3 min read

Dog Fitness Tracker Raises $25 Million: Blame Google

As the tech market scrambles for the Next Big Thing, VCs are betting on nervous executives with deep pockets.
Drones, Phones & More: What Tech Will Last A Century?
Drones, Phones & More: What Tech Will Last A Century?
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Forbes reported recently that Whistle, a startup which makes activity trackers for dogs (think FitBit for Fido), raised $15 million in a series B round of venture investment. That $15 million comes on top of a $10 million A round, for a total of $25 million.

How, I thought, could sharp-eyed investors expect to get any kind of return on a product that is patently useless? Do these investors really think there are hundreds of thousands of people stupid enough to drop $100 on a dog fitness tracker?

And then I got it. The investors aren’t betting on the stupidity of large numbers of Americans. They’re betting on the fear and anxiety of a small number of CEOs and corporate board members.

Big tech companies watch as Apple rakes in obscene amounts of money every quarter from its phone and tablet sales. Given that these two markets are essentially locked up, companies that aren’t Apple are desperately scanning the horizon for the Next Big Thing — a new gadget that captures hearts and wallets by the billions.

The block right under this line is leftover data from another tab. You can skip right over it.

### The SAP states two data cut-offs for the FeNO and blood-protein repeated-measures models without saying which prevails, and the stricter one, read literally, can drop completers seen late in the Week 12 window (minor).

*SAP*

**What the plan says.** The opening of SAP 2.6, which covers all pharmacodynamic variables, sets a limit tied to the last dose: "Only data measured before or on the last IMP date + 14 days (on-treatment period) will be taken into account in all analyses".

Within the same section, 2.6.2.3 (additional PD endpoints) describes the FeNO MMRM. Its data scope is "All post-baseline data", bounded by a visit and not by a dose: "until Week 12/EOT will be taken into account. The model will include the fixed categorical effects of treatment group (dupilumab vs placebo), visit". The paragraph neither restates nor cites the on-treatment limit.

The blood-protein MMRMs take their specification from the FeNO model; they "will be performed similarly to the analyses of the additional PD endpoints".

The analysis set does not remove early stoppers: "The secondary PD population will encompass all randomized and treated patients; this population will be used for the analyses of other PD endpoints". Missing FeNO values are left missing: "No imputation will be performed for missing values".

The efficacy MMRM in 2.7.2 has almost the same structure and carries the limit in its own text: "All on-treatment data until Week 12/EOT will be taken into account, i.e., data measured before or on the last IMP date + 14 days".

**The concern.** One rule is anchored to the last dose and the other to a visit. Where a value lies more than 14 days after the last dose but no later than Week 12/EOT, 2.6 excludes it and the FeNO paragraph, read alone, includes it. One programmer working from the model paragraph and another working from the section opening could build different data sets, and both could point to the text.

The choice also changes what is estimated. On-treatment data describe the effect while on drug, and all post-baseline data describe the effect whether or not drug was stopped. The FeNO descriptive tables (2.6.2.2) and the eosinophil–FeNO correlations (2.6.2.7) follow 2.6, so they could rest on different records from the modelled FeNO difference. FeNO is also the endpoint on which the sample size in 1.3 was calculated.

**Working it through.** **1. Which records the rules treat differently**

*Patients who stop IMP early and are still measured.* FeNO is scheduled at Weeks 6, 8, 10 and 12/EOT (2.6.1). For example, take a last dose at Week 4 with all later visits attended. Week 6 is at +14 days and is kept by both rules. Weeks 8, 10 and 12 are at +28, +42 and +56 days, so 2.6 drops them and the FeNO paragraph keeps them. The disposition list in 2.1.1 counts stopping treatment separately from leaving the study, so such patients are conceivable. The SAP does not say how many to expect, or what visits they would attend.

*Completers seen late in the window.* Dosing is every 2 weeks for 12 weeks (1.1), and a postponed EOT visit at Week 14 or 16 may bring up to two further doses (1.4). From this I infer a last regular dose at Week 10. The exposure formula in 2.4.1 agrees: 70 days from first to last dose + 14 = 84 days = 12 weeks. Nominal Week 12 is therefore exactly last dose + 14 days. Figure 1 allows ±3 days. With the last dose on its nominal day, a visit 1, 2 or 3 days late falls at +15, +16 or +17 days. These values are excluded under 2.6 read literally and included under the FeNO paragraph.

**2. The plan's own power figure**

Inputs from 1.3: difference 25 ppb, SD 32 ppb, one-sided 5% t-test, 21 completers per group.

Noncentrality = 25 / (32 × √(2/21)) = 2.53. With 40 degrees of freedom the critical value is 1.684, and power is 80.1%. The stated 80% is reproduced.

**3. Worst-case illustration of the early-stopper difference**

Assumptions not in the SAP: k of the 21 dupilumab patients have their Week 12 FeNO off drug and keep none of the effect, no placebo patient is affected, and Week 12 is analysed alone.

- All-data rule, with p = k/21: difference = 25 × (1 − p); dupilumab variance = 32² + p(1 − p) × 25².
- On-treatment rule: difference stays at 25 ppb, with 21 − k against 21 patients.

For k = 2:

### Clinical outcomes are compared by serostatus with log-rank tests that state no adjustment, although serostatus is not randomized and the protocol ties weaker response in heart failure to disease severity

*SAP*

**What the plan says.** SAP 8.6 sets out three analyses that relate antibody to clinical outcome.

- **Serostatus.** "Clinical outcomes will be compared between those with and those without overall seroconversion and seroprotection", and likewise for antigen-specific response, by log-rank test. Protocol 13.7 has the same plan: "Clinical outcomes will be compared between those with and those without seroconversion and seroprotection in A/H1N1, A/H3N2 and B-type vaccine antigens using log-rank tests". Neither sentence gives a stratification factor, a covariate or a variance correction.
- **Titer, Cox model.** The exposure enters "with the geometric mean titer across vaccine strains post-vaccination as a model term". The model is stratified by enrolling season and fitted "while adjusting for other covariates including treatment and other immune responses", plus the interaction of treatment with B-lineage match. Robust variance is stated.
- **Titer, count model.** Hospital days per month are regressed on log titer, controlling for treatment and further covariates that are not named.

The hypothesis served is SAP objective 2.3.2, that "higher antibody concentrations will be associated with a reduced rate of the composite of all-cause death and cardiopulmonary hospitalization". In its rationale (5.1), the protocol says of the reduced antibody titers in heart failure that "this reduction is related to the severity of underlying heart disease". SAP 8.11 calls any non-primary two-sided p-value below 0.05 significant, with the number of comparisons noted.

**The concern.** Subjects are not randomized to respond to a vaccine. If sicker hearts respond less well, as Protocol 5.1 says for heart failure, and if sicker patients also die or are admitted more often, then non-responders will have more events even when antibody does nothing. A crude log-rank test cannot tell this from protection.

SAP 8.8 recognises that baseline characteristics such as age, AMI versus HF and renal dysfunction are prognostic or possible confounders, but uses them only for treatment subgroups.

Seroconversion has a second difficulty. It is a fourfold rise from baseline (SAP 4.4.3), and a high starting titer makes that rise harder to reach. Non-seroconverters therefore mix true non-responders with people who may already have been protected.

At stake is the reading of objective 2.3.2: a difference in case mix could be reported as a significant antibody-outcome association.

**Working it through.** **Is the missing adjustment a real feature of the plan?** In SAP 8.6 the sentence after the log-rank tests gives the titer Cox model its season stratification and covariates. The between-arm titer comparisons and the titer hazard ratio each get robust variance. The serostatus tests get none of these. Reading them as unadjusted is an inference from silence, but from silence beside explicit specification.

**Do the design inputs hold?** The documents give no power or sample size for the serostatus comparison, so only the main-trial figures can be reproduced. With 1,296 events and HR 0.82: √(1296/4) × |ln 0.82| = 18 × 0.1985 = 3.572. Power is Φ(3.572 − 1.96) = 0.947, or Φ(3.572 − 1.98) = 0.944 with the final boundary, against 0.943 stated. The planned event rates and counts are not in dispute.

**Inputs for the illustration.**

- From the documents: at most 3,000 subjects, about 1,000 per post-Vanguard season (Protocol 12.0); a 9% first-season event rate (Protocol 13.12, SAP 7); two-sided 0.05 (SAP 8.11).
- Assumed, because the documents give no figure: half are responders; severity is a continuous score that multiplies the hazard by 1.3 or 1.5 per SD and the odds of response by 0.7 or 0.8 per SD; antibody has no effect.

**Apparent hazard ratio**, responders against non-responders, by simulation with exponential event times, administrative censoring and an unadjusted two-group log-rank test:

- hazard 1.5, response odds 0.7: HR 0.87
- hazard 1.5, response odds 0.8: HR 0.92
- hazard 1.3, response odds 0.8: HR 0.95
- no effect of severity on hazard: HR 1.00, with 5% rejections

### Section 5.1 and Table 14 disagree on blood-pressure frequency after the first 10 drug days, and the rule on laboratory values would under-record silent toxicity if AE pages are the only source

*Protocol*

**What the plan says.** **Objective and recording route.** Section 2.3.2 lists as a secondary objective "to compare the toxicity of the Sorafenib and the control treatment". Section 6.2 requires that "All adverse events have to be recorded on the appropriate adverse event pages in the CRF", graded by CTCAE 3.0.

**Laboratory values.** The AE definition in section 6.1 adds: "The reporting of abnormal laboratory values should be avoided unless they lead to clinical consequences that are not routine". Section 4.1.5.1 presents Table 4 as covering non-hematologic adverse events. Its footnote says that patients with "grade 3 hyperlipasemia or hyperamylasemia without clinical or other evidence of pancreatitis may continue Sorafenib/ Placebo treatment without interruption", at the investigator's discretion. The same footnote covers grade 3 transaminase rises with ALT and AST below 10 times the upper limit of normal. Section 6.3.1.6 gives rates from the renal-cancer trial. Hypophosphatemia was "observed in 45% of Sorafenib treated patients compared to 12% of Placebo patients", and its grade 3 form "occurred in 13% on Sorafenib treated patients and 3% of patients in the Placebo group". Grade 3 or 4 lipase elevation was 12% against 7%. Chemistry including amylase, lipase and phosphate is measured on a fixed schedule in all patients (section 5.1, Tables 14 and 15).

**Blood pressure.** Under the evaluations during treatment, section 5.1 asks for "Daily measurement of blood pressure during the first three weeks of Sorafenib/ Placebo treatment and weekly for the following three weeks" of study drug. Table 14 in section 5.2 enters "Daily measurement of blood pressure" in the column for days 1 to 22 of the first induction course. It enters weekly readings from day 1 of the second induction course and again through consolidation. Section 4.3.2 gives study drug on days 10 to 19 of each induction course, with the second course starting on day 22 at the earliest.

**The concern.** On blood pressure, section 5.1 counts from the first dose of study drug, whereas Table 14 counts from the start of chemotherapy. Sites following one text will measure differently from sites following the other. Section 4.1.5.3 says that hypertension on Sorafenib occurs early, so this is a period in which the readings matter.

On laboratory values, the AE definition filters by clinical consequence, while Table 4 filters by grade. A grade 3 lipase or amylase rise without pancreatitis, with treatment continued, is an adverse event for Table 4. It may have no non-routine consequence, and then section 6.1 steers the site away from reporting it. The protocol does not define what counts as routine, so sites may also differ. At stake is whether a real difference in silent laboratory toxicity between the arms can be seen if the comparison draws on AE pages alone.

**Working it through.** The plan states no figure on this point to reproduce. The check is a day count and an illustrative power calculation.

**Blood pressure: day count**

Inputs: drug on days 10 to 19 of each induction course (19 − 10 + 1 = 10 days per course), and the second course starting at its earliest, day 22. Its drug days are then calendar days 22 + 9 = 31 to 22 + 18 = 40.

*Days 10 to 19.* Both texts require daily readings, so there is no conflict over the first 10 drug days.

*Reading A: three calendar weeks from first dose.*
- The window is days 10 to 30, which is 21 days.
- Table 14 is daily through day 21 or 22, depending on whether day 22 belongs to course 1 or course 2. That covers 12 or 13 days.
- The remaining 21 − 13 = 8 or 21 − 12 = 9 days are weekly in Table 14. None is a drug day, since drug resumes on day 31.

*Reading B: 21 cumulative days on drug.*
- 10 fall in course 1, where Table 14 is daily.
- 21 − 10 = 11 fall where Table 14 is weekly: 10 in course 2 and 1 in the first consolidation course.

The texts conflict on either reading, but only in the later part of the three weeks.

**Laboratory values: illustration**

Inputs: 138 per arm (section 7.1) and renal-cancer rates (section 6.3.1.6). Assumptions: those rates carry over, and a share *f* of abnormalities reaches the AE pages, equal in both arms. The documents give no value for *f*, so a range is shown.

What is the Next Big Thing? We don’t know. No one knows. It could be pet wearables. Or exploding kittens.

[ Whistle isn't the only company making a play for pet wearables. Read 7 Cool Wearables For Pets. ]

What we do know is that it’s out there—somewhere. We also know that when it appears, it’s going to seem like a perfectly obvious idea, and it’s going to make someone an obscene amount of money.

So companies are making bets, and one area where they’re betting big is the Internet of Things, or IoT. I blame Google for this.

When the search giant spent $3.2 billion on Nest, a thermostat and smoke detector company, it was a signal to the venture community. The signal said, “We don’t want to miss the next Golden Ticket, so we’ll throw gobs of money at things that have sensors and an app.”

Thus, VCs, can risk floating a few tens of millions to startups hawking ridiculous IoT products. The startups don’t need a sensible business plan. They don’t need to capture a large market share. They don’t need to create a viable business.

That’s because VCs aren’t worried about selling this stuff to consumers. That’s not who the VCs are targeting. They’re targeting anxious CEOs and sweaty board members at big tech companies who are panicked about getting disrupted or missing the next boat.

That’s a much easier sell. And the VCs don’t need a billion-dollar exit to make a tidy profit. A few hundred million from a tech company hedging its bets will do just nicely. Woof.

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